Invisible Friend Jesus sits with his bare ankle crossed over his knee, drumming the wooden armrests of his chair with his long fingers, and I’m collapsed at his feet like a penitent Catholic.
“Are you sure you want to put this one on record, Tinkerbell?” he asks.
I don’t answer him. I just lie there with my forehead on the cool tile, picking at a crack in the grout. “Remember when I used to go to psychiatrists?” I say. I don’t wait for him to answer, because of course he does. “I’d go in there and confess just enough of my sins to make them think I was truly fucked up. But I didn’t want them to solve my problems. I wanted them to give me drugs that would enhance them: the stuff that would make me stay up all night writing music and making life-sized sculptures of Greek gods out of chewing gum, or the other stuff that would put me flat on my back in a pleasant, drooly stupor for twelve hours. Whenever a shrink wanted to give me heavy diagnosis and some pills that made life less fun, I’d quit going.”
“That sort of confession doesn’t work with me, you know,” he says. “And I can’t write prescriptions, anyway.”
“Yes, but that sort of confession works with me,” I continue. “My whole inner life is a carefully-crafted lie, a fantasy that allows me to continue seeing the world as a place of beauty and meaning. I’ll hold on to that fantasy at all costs, tell myself whatever lies I need to, in order to stay in that happy place. I want the world to make sense. I want to believe even the smelliest gutter bum is the keeper of some eternal truth. I want to find something compelling in even the grittiest sorrow. I want to hold on to each, epic moment infinitely, fuse with it, be one with it.”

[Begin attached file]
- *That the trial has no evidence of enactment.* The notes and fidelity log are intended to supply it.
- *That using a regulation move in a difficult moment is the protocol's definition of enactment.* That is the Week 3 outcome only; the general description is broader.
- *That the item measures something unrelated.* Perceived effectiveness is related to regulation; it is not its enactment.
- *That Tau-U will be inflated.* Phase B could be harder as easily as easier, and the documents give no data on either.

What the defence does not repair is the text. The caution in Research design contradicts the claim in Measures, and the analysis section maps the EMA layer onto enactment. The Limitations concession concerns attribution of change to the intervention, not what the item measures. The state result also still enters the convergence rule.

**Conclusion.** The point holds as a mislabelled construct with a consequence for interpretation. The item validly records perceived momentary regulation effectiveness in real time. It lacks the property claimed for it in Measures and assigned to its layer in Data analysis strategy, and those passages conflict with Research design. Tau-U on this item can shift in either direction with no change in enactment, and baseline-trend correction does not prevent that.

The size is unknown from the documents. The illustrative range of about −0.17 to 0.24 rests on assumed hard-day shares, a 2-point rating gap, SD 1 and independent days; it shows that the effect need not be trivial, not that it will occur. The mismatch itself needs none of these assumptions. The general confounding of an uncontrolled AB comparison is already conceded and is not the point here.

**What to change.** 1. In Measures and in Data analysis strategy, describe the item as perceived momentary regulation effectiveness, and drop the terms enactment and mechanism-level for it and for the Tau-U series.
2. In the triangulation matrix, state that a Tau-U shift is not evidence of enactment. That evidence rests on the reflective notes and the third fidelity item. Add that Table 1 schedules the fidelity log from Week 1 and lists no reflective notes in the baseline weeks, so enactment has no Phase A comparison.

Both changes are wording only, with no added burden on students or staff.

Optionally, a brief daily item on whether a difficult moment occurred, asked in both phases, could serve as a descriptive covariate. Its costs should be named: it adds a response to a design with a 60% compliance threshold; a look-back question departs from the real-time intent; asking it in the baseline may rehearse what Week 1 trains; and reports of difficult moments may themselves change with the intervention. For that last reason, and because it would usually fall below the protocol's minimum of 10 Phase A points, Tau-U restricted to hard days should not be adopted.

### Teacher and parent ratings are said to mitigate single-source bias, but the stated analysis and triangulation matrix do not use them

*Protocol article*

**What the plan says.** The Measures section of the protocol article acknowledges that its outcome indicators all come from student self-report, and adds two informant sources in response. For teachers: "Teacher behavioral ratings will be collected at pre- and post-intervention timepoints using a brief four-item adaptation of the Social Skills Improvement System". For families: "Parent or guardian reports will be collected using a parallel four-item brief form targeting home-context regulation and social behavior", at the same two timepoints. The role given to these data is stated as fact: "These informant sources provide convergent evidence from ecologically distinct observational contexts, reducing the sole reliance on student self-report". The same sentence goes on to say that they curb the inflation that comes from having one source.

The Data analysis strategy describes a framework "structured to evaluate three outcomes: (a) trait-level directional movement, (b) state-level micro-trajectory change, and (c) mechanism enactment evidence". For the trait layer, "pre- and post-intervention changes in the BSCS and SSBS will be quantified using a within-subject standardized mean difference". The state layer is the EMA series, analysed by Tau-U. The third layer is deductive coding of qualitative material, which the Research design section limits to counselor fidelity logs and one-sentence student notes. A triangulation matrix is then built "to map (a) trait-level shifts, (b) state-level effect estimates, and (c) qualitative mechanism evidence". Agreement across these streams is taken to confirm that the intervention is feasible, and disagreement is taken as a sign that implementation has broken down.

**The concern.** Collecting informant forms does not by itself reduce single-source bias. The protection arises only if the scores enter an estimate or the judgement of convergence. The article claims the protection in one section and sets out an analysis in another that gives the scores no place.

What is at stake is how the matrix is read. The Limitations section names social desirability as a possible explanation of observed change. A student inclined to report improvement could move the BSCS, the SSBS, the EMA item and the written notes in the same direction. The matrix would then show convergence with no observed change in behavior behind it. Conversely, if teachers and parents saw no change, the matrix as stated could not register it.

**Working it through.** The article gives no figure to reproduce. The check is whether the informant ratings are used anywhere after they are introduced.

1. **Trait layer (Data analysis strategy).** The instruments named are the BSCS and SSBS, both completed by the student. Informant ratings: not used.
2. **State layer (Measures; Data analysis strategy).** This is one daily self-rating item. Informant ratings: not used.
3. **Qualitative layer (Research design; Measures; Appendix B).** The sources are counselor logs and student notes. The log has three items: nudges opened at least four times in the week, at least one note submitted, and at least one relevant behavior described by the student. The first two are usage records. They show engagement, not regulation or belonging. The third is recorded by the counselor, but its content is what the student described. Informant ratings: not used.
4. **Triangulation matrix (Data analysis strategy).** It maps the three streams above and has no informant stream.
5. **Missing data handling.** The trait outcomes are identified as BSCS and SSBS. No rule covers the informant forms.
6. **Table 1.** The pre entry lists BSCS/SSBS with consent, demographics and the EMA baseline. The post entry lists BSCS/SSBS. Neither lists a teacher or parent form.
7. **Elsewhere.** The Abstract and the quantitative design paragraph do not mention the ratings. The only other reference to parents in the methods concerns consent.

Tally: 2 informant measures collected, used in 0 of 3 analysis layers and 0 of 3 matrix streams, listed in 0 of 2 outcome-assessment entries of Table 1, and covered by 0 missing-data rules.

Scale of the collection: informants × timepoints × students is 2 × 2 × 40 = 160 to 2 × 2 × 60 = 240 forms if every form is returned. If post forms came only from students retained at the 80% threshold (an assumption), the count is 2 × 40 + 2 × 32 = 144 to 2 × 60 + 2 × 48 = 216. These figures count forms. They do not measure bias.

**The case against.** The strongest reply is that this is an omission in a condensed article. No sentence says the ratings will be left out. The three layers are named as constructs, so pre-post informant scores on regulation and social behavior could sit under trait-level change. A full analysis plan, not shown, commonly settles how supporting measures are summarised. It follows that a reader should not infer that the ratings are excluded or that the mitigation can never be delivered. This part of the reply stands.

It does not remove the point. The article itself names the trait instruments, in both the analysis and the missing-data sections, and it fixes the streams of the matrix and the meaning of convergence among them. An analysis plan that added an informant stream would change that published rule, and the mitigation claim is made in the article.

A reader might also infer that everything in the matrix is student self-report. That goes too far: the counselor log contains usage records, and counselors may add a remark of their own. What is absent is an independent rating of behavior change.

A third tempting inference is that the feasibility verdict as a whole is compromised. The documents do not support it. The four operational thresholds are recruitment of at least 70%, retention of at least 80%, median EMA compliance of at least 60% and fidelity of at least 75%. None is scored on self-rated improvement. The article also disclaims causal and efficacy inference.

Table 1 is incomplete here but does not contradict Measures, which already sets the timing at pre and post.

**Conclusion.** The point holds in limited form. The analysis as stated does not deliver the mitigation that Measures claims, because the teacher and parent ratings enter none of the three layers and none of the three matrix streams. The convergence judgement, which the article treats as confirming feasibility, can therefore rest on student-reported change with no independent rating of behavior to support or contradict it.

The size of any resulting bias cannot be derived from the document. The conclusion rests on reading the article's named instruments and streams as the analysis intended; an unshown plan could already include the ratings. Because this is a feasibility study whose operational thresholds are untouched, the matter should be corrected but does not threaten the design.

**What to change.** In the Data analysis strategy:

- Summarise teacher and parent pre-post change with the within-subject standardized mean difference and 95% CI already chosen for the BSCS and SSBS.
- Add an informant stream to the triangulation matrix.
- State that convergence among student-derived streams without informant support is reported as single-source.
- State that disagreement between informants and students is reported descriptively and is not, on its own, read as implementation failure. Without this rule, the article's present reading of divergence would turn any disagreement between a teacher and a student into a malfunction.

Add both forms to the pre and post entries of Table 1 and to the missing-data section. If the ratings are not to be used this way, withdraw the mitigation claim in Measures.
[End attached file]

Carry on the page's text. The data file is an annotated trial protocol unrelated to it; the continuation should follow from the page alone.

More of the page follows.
I can’t see his face, but even in his silence I can hear him smirking. He clears his throat. “Sure,” he says. “That’d be great.”
I sigh. I’m shaking now. “And when the real world stomps in telling me I need to pay bills or clean the cat box or make a dental appointment, it pisses me off. I’ll do whatever I have to do in order to make it go away. Sure, most of the time that means I just clean the cat box or whatever really quick so that I can retreat to my fantasy world, a place where cat boxes never need to be cleaned, without the stench to remind me that world is a lie. But it also means I do other things. Messier things. Stuff that’s maybe not so healthy or morally correct.”
He’s silent for a moment as I lie there trembling, my throat closing up, my forehead starting to ache from being flattened against the floor. “You’re not here looking for forgiveness from me,” he says, and the smirk is gone from his voice now.
“No,” I say. “To ask you for forgiveness would mean admitting I think I’ve done something wrong. Then I’d have to feel guilty, and work on changing my behavior. And I don’t want to do that.”
“But why not, Tinkerbell?”
“Because to me the whole point is that epic beauty.” I’m crying now, though I’m not sure why. “There’s no reason for me to go on if life doesn’t give me that rush. I may die in the next moment, but in this one, I’m alive.”
“Why are you here then?” he asks, and he doesn’t sound exactly happy.